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The Plum Creek Massacre and the Plum Creek Cemetery

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On Aug. 8, 1864, more than 100 Indians attacked a wagon train carrying freight from Sidney, Iowa, to Denver. Eleven people were killed in the attack, including Thomas Morton, the owner of the freight wagons, and his brother-in-law, William Fletcher and his wife’s cousin, John Fletcher.

The men were all scalped, killed and partially burned, their bodies thrown into a ditch as a sort of mass grave.

Nancy Jane (Fletcher) Morton, Thomas’ wife, escaped the killing, but was kidnapped along with a boy, age 7 or 8, named Danny Marble, the son of one of the hired drivers.

Lt. Joseph Bone witnessed the attack from nearby, but was powerless to intervene on his own. He did the next best thing; he sent a telegram to the Commander of the Ft. Kearny post.

“Send company of men here as quick as God can send them. One hundred Indians in sight firing on ox train.”*

News of the killing and the taking of the two hostages swept through the Platte Valley quickly, courtesy of Pacific Telegraph Company. 

A little more than a month later, Major E.W. Wynkoop of the First Colorado Cavalry rescued  Marble, and three others who had been held captive. Marble was adopted by a family in Denver, but never regained his health following the month of captivity. He died shortly after his rescue.

Nancy Jane, however, had been traded to another group of Cheyenne and it would be several more months before her release. A man named Joe Bisonette traveled to Fort Laramie, Wyo., to bargain with the Indians and take back the captive woman.

Giving the Cheyenne a few trinkets, blankets and horses, Bisonette was able to give Nancy Jane her freedom.

Nancy Jane, with the heads of two Indian arrows lodged beneath her skin from her August capture, returned to her home in Iowa, living a long life and marrying a man named George Stephens.

Nancy Jane died in 1912, but not before writing an accounting of her months as a captive of the Cheyenne. Her memoirs were published in a book by the Dawson County Historical Society called “Captive of the Cheyenne” and is available for sale in the Dawson County Museum’s gift shop.

In 1930, a group of citizens from Phelps County dedicated a memorial on the site of the massacre.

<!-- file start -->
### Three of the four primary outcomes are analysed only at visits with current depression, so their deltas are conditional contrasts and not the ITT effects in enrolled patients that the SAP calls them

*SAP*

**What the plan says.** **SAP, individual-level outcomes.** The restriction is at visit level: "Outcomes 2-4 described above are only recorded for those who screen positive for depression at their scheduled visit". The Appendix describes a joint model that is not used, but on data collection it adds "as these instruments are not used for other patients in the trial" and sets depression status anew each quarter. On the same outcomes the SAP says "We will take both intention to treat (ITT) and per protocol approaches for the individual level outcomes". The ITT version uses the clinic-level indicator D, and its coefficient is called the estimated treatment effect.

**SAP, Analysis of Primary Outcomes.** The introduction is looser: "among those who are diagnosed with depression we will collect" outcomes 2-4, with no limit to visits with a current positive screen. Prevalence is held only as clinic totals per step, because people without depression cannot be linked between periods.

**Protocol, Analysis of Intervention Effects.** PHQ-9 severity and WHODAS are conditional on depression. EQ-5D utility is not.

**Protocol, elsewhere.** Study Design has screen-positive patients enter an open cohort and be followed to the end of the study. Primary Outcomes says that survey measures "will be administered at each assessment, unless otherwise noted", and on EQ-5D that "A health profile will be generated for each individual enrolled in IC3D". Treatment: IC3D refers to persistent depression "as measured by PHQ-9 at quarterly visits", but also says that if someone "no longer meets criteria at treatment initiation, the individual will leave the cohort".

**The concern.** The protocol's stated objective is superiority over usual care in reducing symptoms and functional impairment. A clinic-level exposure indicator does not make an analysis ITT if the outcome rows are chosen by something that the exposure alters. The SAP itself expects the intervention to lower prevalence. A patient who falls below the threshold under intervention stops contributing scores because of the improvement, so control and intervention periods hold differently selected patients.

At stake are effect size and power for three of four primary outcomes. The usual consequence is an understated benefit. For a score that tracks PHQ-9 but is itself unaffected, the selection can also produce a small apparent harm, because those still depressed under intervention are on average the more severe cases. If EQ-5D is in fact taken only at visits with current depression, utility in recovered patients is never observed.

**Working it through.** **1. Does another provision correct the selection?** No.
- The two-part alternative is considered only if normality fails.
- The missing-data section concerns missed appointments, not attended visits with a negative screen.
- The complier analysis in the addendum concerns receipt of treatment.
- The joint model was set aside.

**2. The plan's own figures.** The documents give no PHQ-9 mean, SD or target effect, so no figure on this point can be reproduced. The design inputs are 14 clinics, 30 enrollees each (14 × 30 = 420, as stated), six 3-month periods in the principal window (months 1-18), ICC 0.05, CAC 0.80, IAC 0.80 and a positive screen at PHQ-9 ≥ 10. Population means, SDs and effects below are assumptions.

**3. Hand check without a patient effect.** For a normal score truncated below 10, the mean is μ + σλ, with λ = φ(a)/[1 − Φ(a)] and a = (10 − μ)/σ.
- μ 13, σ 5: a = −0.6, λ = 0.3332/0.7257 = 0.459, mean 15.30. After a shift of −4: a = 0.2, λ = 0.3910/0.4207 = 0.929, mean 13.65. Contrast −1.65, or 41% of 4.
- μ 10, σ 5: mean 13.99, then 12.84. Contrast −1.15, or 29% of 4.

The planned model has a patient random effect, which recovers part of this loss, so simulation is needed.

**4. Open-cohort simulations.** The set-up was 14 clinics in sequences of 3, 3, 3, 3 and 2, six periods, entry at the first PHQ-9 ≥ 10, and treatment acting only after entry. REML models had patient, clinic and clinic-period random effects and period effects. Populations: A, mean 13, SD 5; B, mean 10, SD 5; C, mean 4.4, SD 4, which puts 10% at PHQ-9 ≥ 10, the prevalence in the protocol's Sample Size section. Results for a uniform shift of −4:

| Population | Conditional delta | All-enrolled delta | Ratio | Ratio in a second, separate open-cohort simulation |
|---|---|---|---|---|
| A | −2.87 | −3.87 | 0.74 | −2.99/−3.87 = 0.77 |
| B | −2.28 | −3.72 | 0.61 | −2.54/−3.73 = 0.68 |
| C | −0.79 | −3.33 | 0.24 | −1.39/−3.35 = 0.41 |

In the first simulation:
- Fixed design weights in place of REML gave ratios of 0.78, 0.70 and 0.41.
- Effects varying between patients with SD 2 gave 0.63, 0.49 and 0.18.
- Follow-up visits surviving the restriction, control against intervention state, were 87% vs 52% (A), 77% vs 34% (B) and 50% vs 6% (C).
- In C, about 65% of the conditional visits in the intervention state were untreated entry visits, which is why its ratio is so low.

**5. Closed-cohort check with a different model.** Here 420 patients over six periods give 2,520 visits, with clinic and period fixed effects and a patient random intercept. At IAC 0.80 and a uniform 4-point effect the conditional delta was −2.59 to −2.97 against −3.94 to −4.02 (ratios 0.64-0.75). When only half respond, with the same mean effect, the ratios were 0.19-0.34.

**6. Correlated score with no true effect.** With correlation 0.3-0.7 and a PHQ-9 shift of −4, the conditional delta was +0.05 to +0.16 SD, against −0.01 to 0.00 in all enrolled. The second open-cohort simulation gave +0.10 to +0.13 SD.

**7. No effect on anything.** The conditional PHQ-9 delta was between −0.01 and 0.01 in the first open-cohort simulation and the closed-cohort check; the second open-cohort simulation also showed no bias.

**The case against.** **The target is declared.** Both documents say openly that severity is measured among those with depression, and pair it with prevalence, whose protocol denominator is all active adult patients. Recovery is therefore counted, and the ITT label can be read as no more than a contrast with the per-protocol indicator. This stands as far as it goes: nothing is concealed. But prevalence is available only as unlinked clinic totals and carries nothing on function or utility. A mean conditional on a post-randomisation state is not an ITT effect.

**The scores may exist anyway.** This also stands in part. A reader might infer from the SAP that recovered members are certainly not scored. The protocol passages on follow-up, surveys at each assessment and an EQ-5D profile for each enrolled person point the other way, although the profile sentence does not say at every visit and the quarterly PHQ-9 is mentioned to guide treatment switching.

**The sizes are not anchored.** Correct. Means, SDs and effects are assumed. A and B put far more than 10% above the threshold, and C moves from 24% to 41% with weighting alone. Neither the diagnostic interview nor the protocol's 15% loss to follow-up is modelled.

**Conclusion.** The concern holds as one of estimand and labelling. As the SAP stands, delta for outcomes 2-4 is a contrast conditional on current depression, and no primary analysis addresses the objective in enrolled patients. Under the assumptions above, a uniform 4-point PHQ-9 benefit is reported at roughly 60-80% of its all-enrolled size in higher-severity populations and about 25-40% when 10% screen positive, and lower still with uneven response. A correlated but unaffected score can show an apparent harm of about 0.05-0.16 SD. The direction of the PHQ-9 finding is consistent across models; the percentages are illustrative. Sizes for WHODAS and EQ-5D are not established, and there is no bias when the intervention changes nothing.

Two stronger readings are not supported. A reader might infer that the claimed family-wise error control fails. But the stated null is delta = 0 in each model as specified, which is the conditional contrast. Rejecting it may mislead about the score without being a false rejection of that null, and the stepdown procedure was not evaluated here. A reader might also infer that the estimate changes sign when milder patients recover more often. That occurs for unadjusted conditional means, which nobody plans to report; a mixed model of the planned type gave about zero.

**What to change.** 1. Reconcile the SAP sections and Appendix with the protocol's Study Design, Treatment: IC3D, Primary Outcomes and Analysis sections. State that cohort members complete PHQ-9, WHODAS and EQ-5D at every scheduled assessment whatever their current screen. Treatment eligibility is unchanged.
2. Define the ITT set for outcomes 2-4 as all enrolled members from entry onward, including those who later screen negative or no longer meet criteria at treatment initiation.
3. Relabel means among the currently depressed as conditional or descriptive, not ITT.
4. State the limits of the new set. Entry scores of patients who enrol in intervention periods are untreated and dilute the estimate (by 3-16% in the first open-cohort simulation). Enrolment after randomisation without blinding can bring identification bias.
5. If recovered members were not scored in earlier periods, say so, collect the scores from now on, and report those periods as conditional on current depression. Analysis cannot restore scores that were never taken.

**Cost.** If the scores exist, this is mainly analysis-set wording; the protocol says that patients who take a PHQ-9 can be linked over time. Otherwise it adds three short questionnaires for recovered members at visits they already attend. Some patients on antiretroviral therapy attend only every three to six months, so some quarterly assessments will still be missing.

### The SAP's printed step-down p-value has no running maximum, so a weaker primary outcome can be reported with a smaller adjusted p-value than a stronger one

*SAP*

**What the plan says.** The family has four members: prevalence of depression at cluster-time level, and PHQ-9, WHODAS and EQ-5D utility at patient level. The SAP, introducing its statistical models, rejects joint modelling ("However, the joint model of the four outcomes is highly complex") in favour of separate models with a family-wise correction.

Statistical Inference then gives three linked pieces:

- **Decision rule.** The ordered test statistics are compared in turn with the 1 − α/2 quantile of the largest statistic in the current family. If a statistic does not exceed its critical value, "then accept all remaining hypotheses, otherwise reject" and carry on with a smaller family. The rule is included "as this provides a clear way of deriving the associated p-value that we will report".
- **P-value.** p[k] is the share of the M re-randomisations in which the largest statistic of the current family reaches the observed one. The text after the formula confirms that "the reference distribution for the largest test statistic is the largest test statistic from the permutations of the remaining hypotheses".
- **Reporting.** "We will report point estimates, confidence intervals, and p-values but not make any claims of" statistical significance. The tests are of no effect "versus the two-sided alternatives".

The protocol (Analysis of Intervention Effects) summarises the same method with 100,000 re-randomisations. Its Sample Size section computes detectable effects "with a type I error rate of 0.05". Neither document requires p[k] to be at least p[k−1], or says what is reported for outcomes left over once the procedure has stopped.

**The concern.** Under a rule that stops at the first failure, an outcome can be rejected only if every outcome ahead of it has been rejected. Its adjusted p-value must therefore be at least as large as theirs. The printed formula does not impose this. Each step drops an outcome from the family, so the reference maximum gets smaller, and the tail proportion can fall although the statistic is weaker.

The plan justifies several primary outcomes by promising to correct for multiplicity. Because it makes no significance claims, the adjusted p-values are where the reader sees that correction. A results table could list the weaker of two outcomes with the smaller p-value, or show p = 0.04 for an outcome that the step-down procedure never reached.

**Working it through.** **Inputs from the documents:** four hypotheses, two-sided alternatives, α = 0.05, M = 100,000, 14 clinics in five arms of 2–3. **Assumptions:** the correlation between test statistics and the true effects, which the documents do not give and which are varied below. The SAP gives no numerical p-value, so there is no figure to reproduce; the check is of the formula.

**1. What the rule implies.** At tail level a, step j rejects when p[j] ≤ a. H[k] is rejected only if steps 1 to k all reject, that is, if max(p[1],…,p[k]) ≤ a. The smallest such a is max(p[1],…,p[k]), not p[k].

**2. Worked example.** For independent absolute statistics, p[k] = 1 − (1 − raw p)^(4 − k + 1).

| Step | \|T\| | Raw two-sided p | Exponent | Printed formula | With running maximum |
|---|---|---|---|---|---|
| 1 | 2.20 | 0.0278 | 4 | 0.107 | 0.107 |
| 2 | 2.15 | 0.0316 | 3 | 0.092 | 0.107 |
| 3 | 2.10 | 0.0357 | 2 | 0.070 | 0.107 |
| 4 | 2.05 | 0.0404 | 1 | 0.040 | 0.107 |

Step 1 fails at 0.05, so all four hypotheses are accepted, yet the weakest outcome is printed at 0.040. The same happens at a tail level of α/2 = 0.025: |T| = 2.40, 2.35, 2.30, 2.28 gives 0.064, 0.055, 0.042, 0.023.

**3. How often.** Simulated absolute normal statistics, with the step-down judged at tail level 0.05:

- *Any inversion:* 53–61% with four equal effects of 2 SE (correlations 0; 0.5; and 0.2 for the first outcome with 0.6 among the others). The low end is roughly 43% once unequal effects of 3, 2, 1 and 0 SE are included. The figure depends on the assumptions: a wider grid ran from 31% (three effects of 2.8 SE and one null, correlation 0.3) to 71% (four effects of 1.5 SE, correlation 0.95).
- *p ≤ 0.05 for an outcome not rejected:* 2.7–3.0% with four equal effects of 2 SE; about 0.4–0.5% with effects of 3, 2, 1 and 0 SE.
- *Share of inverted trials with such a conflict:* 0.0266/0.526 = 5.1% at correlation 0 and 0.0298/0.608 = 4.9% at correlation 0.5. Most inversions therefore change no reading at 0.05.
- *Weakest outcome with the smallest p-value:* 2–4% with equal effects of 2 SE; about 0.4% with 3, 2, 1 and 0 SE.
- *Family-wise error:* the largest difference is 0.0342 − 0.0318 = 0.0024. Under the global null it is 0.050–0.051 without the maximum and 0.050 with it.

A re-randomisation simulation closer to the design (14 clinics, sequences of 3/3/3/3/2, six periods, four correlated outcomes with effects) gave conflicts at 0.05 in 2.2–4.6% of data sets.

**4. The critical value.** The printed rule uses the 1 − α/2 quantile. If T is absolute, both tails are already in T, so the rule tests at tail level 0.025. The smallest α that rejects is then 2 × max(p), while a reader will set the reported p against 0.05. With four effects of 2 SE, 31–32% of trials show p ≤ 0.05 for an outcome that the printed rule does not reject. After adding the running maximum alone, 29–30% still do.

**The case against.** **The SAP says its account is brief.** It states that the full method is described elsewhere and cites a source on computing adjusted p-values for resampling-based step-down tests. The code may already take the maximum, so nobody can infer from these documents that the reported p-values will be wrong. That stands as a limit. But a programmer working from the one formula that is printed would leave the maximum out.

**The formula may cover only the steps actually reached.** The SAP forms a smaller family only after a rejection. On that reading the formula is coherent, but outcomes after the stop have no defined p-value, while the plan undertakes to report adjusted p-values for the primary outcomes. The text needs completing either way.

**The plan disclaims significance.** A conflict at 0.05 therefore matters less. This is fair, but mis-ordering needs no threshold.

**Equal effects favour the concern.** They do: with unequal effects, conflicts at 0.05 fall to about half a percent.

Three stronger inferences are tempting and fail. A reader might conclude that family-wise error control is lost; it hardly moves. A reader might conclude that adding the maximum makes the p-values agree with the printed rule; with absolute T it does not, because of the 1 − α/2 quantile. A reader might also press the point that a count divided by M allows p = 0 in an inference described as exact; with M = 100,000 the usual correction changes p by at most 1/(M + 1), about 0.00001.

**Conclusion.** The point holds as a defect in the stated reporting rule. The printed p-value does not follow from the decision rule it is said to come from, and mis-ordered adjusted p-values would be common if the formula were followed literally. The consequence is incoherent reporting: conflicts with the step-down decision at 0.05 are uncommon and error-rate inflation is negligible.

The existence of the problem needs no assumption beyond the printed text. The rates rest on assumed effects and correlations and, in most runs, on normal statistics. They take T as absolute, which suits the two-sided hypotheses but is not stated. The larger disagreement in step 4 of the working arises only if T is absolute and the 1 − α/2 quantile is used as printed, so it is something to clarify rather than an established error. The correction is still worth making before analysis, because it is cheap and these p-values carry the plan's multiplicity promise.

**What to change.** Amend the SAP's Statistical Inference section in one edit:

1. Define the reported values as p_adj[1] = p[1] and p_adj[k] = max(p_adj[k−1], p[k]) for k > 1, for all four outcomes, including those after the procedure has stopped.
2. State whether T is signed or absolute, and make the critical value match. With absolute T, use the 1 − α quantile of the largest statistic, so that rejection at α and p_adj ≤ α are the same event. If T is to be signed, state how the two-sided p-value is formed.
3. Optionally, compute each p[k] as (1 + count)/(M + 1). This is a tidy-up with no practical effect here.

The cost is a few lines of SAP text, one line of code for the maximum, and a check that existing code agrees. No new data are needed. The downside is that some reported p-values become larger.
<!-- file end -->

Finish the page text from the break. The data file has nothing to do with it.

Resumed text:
In the Nov. 13, 1930 edition of the Dawson County Pioneer, it was reported that 2,500 gathered to attend a dedication to those who lost their lives during the Plum Creek Massacre.

“A large granite marker designates the spot where on Aug. 7, 1864, a caravan of pioneers was massacred by a band of hostile Indians,” reported the newspaper.

Or so they thought.

The Plum Creek Massacre Cemetery is not the actual site of the Indian attack.

The massacre had actually taken place a mile and a half east of the spot where the 1930 marker had been placed.

Through the efforts of longtime rural Lexington resident, the late Clyde Wallace, the marker was moved to the correct massacre location in the early part of 1992.

Wallace, who was about 25 at the time of the 1930 cemetery dedication, recalled his parents attending the original dedication and remarking that it was too bad they had the wrong location of the attack.

Interestingly enough, the date that was inscribed on the memorial, Aug. 7, 1864, was incorrect as well. The massacre had occurred on Aug. 8, 1864.

Through talking with area settlers, Wallace learned of the patch of land where farmers had trouble plowing because under the ground’s surface there was a layer of scrap iron, broken glass and pieces of wooden wagons.

Charles Clayton of Bertrand was one of these people. Clayton had noticed a depression in farmland one and a half miles east of what had been, seven years earlier, named the Plum Creek Cemetery. With permission from the State, he dug into the depression and unearthed a leg bone and a sole of a shoe. There were other graves there as well, although Clayton did not dig further.

Another person whom Wallace consulted extensively about the massacre was Lulu (Lawton) Purinton, the granddaughter of Nancy Jane.

Through Purinton, Wallace had unfettered access to personal papers, photographs and Nancy Jane’s diary, and was able to reconstruct the events that not only led up to the massacre itself, but what happened to Nancy Jane during her period of captivity and her life after she was freed.

The story of Nancy Jane’s capture and captivity was only shared with relatives and close friends until 1940, when it was published in 11 installments in the Bertrand Herald. Later, the original manuscripts of her story were given to Wallace, who wrote the foreword to the book, Captive of the Cheyenne.

To this day, historians recognize the Plum Creek Massacre as one of the best-documented incidents to have taken place during the Indian War of 1864.

*The telegram is part of the permanent collection of the Fort Kearny State Historical Park.

Cemetery NoteAccording to records at the Dawson County Historical Museum, there are two graves in the cemetery that are said to have been moved to the Plum Creek Massacre Cemetery from other locations.

The grave of Sarepta Fly, wife of William Fly, reads, “Here where the silent marble weeps, a friend, a wife, a mother sleeps.”

Sarepta died in 1865 during a trip back to Missouri while on the Oregon Trail.

In August 1963, the grave of a one-year-old child was moved to the cemetery from a pasture on a farm four miles southwest of Loomis.

The body was not identified, although it was known the child died in 1885 or 1886. The reinterment was supervised by the county sheriff, county attorney and a local mortician.

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